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Challenging the Validity of a Will

Challenging the Validity of a Will

To challenge a will means to take issue regarding the validity of will. The common grounds upon which a will may be challenged include undue influence, fraud, or where it has been prepared under suspicious circumstances. 

The facts and circumstances of each case determine whether a last will and testament can be challenged and on what grounds. 

Grounds for Challenging a Will in NSW

Lack of Testamentary Capacity

Testamentary capacity refers to a will-maker having sound mind, memory, and understanding of what they are doing at the time the will was made. A lack of capacity may arise as a result of cognitive impairment, impaired mental capacity to make a will, a disorder of the mind such as dementia, or if the testator was under the influence of drugs or alcohol at the time. A testator must know and approve its contents and have actually understood the terms. 

When a person is proven to have lacked the required testamentary capacity at the time of making their will, including where the deceased had a lack of knowledge and approval of the contents of their will, the will is invalid. 

Undue Influence or Duress

Undue influence may arise when a person makes a will against their wishes – in other words, where a person has been coerced into making or signing it. 

A will may be found to be invalid if coercion prevented the will from reflecting the intentions of the deceased. 

Undue influence can be difficult to prove, as the will may appear legitimate. If a claim is unsuccessful, the court may order the claimant to pay one or more of the other party’s costs.

Will Made Under Fraud or Deception

Another type of claim is when a will is challenged on the grounds of fraud or forgery.

Fraud typically involves the creation of a will that is the product of false or misleading facts or circumstances that misled the deceased into making a particular will, where the deceased was misled into executing the will, or where the will does not appear to be signed by the testator.

To prove fraud, a party needs to show the beneficiaries were party to the deceit, the deceit was practiced to secure the benefit, and the benefit must be made a consequence of the deceit.

The Will Does Not Reflect the Will-Maker’s Intentions

There may be many reasons why a person may suspect that a will does not reflect the deceased’s testamentary intentions.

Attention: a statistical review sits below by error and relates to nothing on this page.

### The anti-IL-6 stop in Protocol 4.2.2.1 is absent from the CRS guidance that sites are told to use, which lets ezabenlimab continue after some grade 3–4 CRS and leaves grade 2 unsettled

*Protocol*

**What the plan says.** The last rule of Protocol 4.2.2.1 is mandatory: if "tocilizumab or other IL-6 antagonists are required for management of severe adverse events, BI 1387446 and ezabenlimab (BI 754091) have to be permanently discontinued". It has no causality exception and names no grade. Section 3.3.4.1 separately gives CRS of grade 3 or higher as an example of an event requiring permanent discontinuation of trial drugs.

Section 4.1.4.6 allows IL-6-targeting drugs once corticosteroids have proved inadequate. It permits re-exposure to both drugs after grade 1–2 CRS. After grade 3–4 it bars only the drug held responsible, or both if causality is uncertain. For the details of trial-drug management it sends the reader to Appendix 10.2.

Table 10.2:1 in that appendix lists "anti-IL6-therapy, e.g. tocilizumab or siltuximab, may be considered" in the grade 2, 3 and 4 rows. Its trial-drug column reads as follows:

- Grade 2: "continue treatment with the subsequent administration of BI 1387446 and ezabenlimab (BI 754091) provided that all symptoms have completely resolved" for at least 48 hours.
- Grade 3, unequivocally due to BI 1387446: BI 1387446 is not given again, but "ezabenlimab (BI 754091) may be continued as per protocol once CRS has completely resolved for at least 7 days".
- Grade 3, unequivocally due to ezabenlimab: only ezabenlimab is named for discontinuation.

Questions may arise where the wording of the will creates uncertainty in its interpretation (also referred to as ‘construction’). In some cases the parties may be able to negotiate an agreed construction, in other cases, the court will be required to settle the dispute and determine the correct construction.

Questions may also arise where a will-maker’s intentions change over time and one or more earlier beneficiaries are left out of a subsequent will. The disappointed beneficiary may suspect that the subsequent will does not reflect the testator’s intentions in an attempt to restore themselves as a beneficiary. In some cases, the person may have a valid claim, but in others, they may not.

Who Can Challenge a Will in NSW?

A person’s eligibility to bring a challenge depends upon the grounds upon which the person is seeking to challenge the will, and their relationship to the deceased.

Common reasons to challenge a will include where a loved one made a will after a dementia diagnosis, or where there are concerns about the validity or execution of the will.

There are many other reasons why someone may wish to challenge a will and the eligibility and success of a claim will depend on the facts and circumstances of each case.

It is important to seek legal advice if you are considering contesting the validity of a loved one’s will.

Proving Your Case

The Burden of Proof in Will Challenge Cases

It is the executor’s role to seek probate from the probate registry, and in doing so, must either rely on presumptions or provide evidence to establish the will’s validity. If a will is invalid it will prevent the court from issuing a grant of probate.

A person who challenges a will generally has the onus of proving their case. For example, if a person claims the will was made under fraud, they will need to provide evidence to satisfy a court that the will is fraudulent.

The onus of proof in succession law is complex and it will depend on the facts and circumstances of each particular case.

Collecting and Presenting Evidence

The success of a will challenge depends on the extent and quality of the evidence.